Child Custody

How Does The Law In NC Look At Custody?

Generally, the parents of a child are the first group a Court considers in granting custody. If, however, the parents are unfit, custody may be Ordered to a person other than the parent (a grandparent, relative, or other individual with a strong bond or connection with the child) or agency, organization or institution that will look after and protect the best interest and welfare of the child.

In considering whom to place a child with, a Court looks at the following:

  • Sole custody to one parent or individual
  • Joint custody to the parents;
  • Custody to an agency, organization, or institution; or
  • Custody to a third party such as a grandparent or other individual.

In making the consideration of whom a child is to be placed with the Court considers:

  • Custody is based on what the judge believes is in the best interest of the child Joint custody to the parents;
  • Special needs of the child; or
  • The child's educational performance
  • The child's physical and emotional state
  • The age and wishes of the child
  • The criminal and employment history of the parties
  • Substance abuse or domestic violence or a domestic violence protective order
  • Sexual and dating relationships of the parties
  • Other factors special to unusual situations

In North Carolina, in order for a nonparent relative to be granted custody of a child, he or she must prove that the parents of the child are unfit or are a danger in raising the child or that both parents have neglected the child.

Custody as defined by North Carolina law is the physical placement, care and supervision of a child (under 18 years of age). Physical custody is used to describe the person with whom the child lives with on a day-to-day basis, but more importantly, where the child stays overnight. A person who has Legal custody will make major decisions concerning the child, including but not limited to decisions about the child's education, health care, and religious training.

In North Carolina, visitation and custody are considered the same in the eyes of the Court.

Parents need to be careful in developing patterns of visitation.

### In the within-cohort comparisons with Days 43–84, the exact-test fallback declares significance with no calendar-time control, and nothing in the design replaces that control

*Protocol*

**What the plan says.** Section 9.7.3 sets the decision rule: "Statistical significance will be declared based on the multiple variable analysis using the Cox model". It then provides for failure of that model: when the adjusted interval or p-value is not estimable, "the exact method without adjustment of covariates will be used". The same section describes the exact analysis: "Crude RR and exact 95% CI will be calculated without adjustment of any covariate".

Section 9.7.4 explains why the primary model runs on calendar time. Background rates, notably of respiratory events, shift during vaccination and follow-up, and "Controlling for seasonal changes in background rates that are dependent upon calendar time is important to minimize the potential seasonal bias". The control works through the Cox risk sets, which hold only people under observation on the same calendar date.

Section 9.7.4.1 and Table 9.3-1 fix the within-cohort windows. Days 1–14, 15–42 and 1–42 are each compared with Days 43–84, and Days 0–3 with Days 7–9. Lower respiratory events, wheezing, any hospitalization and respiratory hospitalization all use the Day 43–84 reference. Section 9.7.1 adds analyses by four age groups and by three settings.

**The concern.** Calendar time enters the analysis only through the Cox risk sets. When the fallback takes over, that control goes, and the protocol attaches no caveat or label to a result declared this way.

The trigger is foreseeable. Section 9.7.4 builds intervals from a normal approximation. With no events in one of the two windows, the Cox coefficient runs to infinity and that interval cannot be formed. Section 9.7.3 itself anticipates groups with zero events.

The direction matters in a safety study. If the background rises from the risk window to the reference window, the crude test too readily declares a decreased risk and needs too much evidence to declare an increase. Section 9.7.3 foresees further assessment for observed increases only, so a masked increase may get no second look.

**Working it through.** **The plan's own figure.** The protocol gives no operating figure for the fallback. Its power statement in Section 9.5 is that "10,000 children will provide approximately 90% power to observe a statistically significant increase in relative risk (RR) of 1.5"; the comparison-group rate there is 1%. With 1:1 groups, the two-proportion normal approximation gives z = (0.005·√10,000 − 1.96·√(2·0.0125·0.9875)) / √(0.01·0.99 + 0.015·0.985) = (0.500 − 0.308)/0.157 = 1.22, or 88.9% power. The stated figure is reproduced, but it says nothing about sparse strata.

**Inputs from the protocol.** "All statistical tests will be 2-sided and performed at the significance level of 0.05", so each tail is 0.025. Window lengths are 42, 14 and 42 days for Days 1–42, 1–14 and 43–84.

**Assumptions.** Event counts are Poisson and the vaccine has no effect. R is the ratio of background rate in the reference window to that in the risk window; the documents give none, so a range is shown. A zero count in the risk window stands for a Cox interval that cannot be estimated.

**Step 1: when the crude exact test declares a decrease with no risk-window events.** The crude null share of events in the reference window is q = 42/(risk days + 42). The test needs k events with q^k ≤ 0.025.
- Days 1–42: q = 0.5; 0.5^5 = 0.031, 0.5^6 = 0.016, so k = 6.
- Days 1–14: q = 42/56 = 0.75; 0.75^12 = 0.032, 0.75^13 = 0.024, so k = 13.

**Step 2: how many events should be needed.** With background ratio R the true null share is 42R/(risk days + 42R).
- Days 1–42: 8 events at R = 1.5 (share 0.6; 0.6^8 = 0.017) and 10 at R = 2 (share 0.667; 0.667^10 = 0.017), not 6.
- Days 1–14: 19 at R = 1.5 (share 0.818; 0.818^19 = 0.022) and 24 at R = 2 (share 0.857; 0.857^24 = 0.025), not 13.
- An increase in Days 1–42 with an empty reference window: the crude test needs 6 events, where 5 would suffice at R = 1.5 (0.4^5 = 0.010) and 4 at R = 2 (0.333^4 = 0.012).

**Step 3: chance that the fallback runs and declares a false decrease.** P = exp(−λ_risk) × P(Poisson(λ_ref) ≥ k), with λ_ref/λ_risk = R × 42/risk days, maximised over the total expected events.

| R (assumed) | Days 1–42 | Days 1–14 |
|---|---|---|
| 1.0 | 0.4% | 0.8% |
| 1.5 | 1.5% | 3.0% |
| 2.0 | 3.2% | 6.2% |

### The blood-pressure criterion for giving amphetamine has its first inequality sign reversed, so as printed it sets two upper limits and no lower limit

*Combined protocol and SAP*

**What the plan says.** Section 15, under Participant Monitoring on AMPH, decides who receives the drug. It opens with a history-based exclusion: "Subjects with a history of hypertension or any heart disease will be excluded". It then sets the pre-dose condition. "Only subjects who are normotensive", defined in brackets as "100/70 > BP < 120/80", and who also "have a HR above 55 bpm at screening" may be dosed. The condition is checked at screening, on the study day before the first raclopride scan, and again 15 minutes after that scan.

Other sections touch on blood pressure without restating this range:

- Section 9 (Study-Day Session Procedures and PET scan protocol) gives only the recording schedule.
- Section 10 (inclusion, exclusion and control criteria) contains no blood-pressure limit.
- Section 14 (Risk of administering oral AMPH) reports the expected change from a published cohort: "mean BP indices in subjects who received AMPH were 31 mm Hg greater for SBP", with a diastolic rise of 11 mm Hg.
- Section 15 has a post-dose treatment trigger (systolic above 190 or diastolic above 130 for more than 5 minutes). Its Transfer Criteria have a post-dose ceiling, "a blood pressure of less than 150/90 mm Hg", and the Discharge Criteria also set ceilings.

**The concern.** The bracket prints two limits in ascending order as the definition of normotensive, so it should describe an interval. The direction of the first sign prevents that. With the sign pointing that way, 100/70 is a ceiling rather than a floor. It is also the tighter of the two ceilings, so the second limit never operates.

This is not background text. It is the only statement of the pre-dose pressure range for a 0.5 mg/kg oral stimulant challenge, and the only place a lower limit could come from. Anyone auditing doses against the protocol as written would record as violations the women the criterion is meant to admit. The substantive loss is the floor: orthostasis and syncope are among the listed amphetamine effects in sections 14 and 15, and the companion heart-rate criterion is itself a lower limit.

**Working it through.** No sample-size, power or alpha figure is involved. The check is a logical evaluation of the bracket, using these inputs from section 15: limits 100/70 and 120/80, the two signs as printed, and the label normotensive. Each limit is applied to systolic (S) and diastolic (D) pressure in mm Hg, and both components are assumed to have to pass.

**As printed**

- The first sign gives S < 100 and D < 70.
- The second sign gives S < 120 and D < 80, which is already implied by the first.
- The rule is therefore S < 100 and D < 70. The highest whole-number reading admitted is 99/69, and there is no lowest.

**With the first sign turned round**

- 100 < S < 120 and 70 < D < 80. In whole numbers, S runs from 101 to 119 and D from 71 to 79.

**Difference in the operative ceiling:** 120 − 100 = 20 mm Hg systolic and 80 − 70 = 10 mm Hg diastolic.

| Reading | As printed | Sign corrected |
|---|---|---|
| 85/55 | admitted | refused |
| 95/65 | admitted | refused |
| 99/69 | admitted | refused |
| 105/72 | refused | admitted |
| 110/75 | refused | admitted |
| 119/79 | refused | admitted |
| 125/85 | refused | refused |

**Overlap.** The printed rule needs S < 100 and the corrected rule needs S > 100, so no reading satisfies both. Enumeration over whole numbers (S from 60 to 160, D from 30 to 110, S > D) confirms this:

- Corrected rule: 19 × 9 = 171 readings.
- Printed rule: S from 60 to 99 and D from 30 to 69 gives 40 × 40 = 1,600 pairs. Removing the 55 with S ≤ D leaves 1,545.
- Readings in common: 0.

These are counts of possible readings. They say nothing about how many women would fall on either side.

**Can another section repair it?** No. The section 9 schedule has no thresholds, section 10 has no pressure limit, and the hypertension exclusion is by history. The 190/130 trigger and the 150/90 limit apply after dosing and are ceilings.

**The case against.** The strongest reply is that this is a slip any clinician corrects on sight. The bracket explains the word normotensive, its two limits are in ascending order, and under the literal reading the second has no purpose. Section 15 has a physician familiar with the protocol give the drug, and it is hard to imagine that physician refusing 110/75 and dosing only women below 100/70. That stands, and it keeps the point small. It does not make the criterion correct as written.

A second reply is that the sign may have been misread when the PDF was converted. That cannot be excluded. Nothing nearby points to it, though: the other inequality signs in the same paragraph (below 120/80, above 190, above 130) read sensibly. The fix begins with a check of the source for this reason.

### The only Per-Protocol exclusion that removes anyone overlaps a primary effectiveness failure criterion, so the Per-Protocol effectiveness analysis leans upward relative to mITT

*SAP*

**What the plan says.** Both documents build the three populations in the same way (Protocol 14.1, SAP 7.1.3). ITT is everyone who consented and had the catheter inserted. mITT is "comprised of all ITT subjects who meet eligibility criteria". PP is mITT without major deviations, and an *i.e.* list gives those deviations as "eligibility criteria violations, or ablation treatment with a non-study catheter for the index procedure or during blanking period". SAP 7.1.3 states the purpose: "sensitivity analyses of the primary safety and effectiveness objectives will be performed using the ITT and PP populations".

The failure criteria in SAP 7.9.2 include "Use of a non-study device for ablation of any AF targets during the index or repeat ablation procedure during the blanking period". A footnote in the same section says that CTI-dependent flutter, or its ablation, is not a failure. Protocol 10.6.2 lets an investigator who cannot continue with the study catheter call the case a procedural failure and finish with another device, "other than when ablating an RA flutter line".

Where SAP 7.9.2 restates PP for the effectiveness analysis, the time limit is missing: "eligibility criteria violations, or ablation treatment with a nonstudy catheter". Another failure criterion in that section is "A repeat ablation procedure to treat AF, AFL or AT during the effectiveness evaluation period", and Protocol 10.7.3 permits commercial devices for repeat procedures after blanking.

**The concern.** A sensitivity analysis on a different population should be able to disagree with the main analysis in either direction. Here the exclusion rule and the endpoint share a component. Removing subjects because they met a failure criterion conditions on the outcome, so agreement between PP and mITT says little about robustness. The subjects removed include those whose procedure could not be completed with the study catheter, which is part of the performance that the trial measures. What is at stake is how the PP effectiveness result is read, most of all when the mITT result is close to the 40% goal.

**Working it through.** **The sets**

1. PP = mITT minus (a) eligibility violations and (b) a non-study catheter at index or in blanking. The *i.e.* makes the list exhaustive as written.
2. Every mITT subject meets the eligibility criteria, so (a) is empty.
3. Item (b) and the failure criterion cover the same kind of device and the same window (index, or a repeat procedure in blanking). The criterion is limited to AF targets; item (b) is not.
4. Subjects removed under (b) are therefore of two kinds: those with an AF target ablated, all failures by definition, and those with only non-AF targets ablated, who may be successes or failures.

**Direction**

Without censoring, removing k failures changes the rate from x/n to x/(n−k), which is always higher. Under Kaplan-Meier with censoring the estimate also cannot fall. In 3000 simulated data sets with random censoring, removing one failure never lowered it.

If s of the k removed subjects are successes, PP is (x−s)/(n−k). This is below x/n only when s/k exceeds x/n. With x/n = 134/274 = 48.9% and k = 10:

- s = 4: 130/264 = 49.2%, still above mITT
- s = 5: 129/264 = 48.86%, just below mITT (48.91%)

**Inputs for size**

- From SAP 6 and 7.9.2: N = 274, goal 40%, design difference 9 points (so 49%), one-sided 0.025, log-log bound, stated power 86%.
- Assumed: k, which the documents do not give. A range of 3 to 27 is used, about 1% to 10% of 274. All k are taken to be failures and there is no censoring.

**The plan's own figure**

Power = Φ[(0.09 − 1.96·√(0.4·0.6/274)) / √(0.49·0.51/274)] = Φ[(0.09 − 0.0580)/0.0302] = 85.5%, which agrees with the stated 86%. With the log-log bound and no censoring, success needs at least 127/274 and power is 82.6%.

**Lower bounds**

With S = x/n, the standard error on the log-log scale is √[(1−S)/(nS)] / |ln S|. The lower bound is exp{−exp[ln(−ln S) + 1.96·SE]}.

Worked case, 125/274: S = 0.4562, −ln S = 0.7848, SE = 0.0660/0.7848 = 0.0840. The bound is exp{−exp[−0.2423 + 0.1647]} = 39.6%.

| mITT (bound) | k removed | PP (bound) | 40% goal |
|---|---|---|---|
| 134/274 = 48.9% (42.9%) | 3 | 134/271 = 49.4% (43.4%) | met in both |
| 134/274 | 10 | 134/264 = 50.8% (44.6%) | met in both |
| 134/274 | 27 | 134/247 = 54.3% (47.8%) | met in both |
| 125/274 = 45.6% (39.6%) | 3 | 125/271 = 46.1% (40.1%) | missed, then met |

Be careful allowing a schedule to be set in place that you don't like or is not in the best interest of your child. If a court determines a schedule has been established, it may be difficult to modify it after a certain amount of time has passed by.

What are different types of custody arrangements?

The Courts consider two primary types of custody for minor children:

  • Joint/Shared custody
  • Sole/Exclusive custody

Joint custody means that two parties make the major decisions in the child's life unless otherwise ordered by the Court. Minor day-to-day decisions such as bedtime, haircuts or what the child will wear or eat are up to the parent who is with the child at the time placement occurs. Joint custody does not mean 50/50 equal, split time or that a child must live half of the time with one parent and the other half with the other parent. It means that physical custody will be divided in some way so as to allow continued physical contact with each party. It is up to the Court as to how much detail goes into custody or visitation or how open-ended visitation might be for a child. The Court takes into account how the parties work, communicate and act together.

Sole custody or exclusive custody means one party has exclusive decision-making authority concerning most if not all of the decisions in the child's life. The child most often lives with this party most if not all of the time. Often times, unless there is a safety issue involved, the Court may allow the non-custodial party to have some form of contact with the child. It is also possible for the Court may not allow contact or visitation based on issues involving specific cases.

In cases where there is or may have been Domestic violence, a judge may order that the exchange or visitation of a child take place in a supervised setting or in a public place.

Who can get custody of a child?

Custody can be awarded to the person, agency, organization or institution that will best promote the interest and welfare of the child. An order for custody of a minor child may grant:

  • Joint custody to the parents
  • Exclusive custody to one person, agency, organization, or institution
  • Custody to two or more persons, agencies, organizations, or institutions

In North Carolina, for a nonparent relative or other person to be granted custody of a child, there are several complicated legal issues that need to be shown to the Court. The paperwork may be difficult and technical in nature.